I have just read a piece on the rights and wrongs of vanity publications,
(vanity is the correct word), let us not dress it up. If you have to get
published that way, you can probably afford it and it is good for your ego.
What is that deafening scream I can hear, that would be unpublished
wannabe writers screaming at the top of their lungs, it's okay for you; you’ve
probably been published. And you would be right, but let’s not bask in the
glory of my publication for too long, I wrote the majority of my book
twenty-five years ago. I have now for the past two and a half years
seriously been trying to get published and when I did, that was just the
beginning of round two. There is a very strong urge to get your work
published and out there, but I am sorry your vanity is just a useful tool
for publishers to beat you with. During those two and a half years, which I
call my blue period, on account of the language publisher’s used just to say
no thank you. They talk down their nose at you; tell you your life’s work is rubbish and then they want you to
thank them for their expert opinion. Over the two and a half years I have
had many jumped up little nerds tell me my book was rubbish, pointless,
very poorly written and one said “you have to be famous to write an
autobiography”. If he’d only read it he would have known it wasn’t an
autobiography, but then I am sure we all have opinions on publishers, (I
wonder what publishers think about themselves)?
Round two is that decision you have to make whether to cut your losses and
go with an e-book, or hold out for the paper or possible hardback book
version. I don’t suggest you listen to me or do as I have done, but I was given
that very decision. Just like buses there was nothing for ages and then four at
I had a choice of three e-books or the one paperback with an American
publisher. After asking around I still hadn’t found out anything about my
American publisher, but the clincher came when I spoke to the publisher from one
of the e-books. He described
what a brilliant feeling it was, many years ago when he was a struggling writer,
to receive his first two free author copies of the book that he had written. He told me they didn’t have computers or
e-books in his day; and he assured me which he would choose, between both
reading a story off a computer screen or holding a real book in his hand,
that he had written. I am now having problems promoting my published book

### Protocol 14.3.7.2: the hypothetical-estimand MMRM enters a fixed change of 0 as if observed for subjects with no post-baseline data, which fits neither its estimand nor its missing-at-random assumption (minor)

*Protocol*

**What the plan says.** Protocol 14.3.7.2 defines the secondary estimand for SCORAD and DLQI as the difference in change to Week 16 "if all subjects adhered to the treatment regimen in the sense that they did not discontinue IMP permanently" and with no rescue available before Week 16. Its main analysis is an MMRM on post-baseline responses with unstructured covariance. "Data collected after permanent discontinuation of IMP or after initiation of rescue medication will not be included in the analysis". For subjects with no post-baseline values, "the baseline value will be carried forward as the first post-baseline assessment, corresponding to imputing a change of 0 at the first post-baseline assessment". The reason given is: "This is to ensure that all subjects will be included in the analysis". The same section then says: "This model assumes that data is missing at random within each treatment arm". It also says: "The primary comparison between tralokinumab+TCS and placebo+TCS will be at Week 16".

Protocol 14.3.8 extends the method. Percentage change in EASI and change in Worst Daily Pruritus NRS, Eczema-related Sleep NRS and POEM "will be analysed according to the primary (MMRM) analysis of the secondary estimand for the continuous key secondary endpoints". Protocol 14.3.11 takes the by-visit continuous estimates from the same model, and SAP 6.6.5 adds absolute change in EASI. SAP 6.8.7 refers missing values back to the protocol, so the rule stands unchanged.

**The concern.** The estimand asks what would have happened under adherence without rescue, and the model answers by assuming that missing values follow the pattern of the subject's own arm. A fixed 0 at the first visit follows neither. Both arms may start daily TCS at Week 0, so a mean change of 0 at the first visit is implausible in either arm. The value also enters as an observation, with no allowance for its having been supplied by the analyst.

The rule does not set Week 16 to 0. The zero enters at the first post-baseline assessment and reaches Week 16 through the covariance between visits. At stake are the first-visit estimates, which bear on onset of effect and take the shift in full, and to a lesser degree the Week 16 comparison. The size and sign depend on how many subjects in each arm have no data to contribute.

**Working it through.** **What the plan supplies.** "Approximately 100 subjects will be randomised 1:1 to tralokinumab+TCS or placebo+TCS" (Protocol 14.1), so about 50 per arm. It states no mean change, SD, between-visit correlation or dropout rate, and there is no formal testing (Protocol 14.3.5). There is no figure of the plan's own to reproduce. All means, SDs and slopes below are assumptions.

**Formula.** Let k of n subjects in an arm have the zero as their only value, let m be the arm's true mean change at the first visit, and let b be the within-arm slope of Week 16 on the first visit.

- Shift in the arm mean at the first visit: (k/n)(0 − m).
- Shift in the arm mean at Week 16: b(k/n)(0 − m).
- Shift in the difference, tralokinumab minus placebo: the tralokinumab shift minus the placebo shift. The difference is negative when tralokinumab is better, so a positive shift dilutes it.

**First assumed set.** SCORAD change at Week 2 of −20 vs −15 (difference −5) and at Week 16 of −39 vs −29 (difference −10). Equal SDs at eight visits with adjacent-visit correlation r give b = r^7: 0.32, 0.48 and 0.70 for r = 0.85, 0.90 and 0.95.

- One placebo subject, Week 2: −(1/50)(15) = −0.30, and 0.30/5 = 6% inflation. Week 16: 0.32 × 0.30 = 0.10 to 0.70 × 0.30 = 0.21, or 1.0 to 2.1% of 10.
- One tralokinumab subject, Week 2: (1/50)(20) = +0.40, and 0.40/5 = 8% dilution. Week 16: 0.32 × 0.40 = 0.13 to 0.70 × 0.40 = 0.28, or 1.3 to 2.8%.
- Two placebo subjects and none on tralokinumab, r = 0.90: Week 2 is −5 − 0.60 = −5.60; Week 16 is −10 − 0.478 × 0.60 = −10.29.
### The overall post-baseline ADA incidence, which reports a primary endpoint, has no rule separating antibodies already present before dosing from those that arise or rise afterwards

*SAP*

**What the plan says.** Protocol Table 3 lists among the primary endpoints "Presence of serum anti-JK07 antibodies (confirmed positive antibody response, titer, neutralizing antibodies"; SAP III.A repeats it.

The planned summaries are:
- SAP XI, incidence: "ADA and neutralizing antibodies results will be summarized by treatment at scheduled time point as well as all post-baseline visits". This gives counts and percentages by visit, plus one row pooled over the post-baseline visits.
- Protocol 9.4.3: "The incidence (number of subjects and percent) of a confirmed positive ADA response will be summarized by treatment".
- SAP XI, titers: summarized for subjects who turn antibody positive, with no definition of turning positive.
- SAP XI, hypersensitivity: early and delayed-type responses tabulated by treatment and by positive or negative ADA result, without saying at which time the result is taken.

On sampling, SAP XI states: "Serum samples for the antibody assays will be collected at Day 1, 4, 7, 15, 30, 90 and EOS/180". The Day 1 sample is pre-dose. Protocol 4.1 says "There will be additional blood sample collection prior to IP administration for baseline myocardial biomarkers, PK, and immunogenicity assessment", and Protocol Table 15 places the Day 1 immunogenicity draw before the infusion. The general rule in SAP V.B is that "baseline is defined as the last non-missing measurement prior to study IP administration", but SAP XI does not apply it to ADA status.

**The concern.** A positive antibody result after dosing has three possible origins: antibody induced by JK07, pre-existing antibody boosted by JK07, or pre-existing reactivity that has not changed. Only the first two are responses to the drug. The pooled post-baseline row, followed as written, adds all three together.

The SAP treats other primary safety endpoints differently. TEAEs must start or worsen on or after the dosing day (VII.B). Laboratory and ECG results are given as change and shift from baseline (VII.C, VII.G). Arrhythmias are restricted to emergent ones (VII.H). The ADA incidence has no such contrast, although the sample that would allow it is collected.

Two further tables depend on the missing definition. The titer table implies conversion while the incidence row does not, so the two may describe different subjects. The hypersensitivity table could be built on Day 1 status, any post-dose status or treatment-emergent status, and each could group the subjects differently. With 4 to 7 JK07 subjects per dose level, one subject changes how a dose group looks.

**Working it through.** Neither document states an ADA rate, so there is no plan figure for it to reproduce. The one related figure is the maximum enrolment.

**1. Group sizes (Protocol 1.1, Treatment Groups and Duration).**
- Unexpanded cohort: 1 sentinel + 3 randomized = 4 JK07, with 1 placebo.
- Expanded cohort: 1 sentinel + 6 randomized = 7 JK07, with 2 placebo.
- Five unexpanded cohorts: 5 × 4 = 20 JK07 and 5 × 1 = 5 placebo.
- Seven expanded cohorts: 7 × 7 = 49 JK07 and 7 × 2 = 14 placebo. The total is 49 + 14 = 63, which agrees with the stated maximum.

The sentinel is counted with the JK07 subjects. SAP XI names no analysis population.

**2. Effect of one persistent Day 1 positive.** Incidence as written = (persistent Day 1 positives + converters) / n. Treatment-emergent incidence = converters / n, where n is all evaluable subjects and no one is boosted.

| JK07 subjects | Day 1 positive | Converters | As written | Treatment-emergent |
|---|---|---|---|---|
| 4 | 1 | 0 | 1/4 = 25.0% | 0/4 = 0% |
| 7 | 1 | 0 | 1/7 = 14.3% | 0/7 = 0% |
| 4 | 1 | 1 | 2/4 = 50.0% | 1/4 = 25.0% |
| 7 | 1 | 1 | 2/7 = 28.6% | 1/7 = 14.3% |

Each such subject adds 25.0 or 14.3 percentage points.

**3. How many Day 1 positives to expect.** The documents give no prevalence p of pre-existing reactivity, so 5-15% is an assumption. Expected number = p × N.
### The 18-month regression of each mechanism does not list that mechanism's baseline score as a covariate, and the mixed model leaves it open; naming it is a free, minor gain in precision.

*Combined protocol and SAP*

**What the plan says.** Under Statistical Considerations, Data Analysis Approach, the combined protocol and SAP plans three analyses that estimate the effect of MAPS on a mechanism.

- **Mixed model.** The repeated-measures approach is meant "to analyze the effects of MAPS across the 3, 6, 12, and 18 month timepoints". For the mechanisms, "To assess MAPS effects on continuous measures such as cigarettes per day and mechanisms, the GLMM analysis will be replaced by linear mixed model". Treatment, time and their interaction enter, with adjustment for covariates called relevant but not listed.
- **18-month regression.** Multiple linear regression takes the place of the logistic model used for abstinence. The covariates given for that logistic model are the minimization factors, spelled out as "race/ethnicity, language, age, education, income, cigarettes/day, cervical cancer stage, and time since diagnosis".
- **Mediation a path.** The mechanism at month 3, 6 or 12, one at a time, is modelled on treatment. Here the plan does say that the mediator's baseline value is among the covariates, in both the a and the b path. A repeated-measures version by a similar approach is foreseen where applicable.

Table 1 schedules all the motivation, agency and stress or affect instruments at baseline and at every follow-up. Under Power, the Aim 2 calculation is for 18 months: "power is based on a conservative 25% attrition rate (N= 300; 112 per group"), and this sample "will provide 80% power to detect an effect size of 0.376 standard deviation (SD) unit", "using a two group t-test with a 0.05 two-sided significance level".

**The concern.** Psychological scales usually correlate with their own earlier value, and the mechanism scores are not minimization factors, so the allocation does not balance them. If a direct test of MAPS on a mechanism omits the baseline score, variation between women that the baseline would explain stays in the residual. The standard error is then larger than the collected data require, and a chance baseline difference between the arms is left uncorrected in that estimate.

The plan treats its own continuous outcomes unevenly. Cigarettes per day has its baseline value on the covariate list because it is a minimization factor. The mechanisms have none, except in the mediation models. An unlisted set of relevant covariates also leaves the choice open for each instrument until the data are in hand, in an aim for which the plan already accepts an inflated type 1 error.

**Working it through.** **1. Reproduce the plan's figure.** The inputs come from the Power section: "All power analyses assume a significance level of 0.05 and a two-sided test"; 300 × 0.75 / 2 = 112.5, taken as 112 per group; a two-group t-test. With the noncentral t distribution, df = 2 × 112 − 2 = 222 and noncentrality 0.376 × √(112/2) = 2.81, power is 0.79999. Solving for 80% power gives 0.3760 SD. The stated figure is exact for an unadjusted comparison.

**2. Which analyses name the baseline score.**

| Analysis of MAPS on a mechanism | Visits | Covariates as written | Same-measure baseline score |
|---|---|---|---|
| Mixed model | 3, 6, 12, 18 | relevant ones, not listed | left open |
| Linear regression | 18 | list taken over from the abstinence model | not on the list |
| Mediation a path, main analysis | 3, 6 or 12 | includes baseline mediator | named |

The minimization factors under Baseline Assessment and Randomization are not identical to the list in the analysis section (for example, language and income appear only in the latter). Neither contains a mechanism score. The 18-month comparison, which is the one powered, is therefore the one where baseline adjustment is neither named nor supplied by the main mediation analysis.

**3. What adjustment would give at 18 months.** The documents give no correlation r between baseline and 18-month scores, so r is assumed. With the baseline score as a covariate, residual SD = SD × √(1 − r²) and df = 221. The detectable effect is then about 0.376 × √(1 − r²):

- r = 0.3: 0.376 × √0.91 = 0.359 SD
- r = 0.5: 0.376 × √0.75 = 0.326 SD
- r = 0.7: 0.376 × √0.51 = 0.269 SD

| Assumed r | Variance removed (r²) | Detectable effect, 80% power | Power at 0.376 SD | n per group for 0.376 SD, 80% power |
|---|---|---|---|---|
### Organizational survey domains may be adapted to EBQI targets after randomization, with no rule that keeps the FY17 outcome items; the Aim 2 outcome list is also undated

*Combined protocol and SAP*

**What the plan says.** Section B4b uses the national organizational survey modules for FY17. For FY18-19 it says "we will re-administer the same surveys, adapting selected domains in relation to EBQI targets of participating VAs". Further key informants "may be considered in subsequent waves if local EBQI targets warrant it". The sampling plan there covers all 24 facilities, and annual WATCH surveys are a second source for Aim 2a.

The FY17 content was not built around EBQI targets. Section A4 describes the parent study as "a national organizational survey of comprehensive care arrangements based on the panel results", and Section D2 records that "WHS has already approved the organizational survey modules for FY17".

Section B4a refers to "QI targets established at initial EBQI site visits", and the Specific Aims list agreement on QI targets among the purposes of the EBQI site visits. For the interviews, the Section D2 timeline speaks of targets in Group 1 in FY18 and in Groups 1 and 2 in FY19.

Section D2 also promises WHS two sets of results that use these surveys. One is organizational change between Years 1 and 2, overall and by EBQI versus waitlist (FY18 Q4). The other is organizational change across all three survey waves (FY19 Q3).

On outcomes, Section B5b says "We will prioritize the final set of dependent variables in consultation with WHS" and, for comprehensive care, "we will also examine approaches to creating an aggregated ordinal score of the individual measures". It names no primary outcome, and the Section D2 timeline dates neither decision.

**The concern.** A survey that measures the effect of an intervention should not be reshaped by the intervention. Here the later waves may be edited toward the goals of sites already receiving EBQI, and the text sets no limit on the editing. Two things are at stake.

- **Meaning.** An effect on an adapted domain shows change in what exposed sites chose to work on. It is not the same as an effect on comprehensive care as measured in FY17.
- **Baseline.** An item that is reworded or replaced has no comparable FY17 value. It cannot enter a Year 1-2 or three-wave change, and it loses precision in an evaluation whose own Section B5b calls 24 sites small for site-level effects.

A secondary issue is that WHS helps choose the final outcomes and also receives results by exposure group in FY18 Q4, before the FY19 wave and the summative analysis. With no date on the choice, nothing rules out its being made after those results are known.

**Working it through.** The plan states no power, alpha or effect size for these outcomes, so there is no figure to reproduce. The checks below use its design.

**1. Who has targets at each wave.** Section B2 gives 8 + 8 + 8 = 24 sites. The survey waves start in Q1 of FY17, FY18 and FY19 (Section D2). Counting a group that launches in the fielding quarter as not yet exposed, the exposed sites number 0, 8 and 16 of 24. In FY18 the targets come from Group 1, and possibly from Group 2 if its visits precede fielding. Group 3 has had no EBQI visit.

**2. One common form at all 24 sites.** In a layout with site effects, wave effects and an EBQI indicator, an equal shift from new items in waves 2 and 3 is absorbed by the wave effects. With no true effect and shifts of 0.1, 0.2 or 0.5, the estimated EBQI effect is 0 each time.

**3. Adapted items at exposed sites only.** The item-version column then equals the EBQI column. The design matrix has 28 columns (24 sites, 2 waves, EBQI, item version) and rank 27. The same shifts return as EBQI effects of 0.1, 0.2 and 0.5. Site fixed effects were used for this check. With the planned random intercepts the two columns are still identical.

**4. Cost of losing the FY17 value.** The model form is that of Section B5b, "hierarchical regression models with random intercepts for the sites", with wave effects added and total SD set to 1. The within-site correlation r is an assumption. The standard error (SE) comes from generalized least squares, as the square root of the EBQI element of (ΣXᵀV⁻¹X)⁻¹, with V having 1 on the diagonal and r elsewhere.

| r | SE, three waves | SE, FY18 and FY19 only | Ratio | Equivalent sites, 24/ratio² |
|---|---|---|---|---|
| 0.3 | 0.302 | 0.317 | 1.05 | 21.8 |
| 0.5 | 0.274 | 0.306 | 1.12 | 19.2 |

because of it being produced in America. Mind you it was a truly magnificent feeling, holding a real
book in my hand that I wrote and is now out there for others to read.
I think everybody should just keep on going, until someone decides to
publish you. Most of us know whether or not the book which we are trying to
publish, is worth it. Although I am positive I would have carried on, even
if I had thought my own book was rubbish. Although I never once considered
paying someone to publish my book, if they didn’t like it
enough to have it published for commercial gain. During my blue period yet another publisher
that I will remain thankful to said my book could use a good rewrite, and if
I was serious about getting it published I should get an agent. He also gave
me a challenge and told me to write a short story, with the name of a famous
person in the title. He told me he was going on holiday and would read the
story on his return. Eventually I had an e-mail from him telling
me it wasn’t that bad and he had entered my story into a competition. I then went
through my book with a fine-tooth-comb and did rewrite parts of it; some
months later I was told I had came tenth runner-up in the competition he had entered me in.
It was then that my four buses turned up and after making my own decision,
aided by my other friendly publisher, I plumped for the Americans. I never
did get myself an agent, but then it is down to us who we listen to and how
we use that information.
You can always find good and bad in all walks of life and it is up to you to
decide who to listen to and who to ignore. On my own personal journey to
being published, I have come across two English publishers who have been
very useful and one American who did actually publish me. So if you are
struggling and the insults have started to get you down:
remember there is that possibility of only maybe the three good publishers, but rather than
paying for your vanity, there could be a couple of buses along any minute
I wrote High spirits:
I wrote this book
not only as a reminder and record of the key changes that took
place in my young life, after joining Her Majesty’s Royal Air
Force, but also as a light hearted pick-me-up and possible
training guide, for any young twenty-year-old down on their
luck, or having a few problems as a result of their living
environment. It can and does get better, but please bear in
mind, around eighty per cent of this book is what not to do.
There are too
many of the younger generation, that believe the older
generation, never did anything wrong their whole lives. That is
an impossible burden for the younger generation to have to live
up to and without a doubt, the older generation would love to
reflect on some of the less intelligent pranks they pulled,
before grey hair set in. This book will serve both purposes very
I often read the
odd chapter of my own book, whenever I am slightly under par;
this never fails to bring a smile back to my face. By having my
book published, this would allow everybody else the same
opportunities as I look forward to on a regular basis.
fw:Thank you for taking the time to talk to us, Kent. What is your book called, and what is it about?
KR:The Second Season follows the story of Sonny
"Clubber" Wilson, a young man from troubled home in Maysville, Kentucky, his emergence as a
1960s Major League Baseball All-Star, to homeless man lacking any previous memories.
The Second Season is told through the eyes of Sonny's best friend, Russell Henning. Henning shares the life and times of a young man from a severely dysfunctional Maysville, Kentucky home. A mixture of actual people and historic venues, coupled with literary suspense, spins
The Second Season into an irresistible, intense drama of a man against himself as Sonny tries to find his place in life.
fw:Did the idea come to you all at once, or was it something you
developed over a longer period?
KR:The Second Season didn’t just happen, but I’ve always said that either you grab a story and go with it, or it grabs you.
TSS carried both of those elements. I had a good idea how the story would go from beginning to end, but as always, the
"inner guts" of the book really tried my patience.
fw:How long did it take to get it into a state you were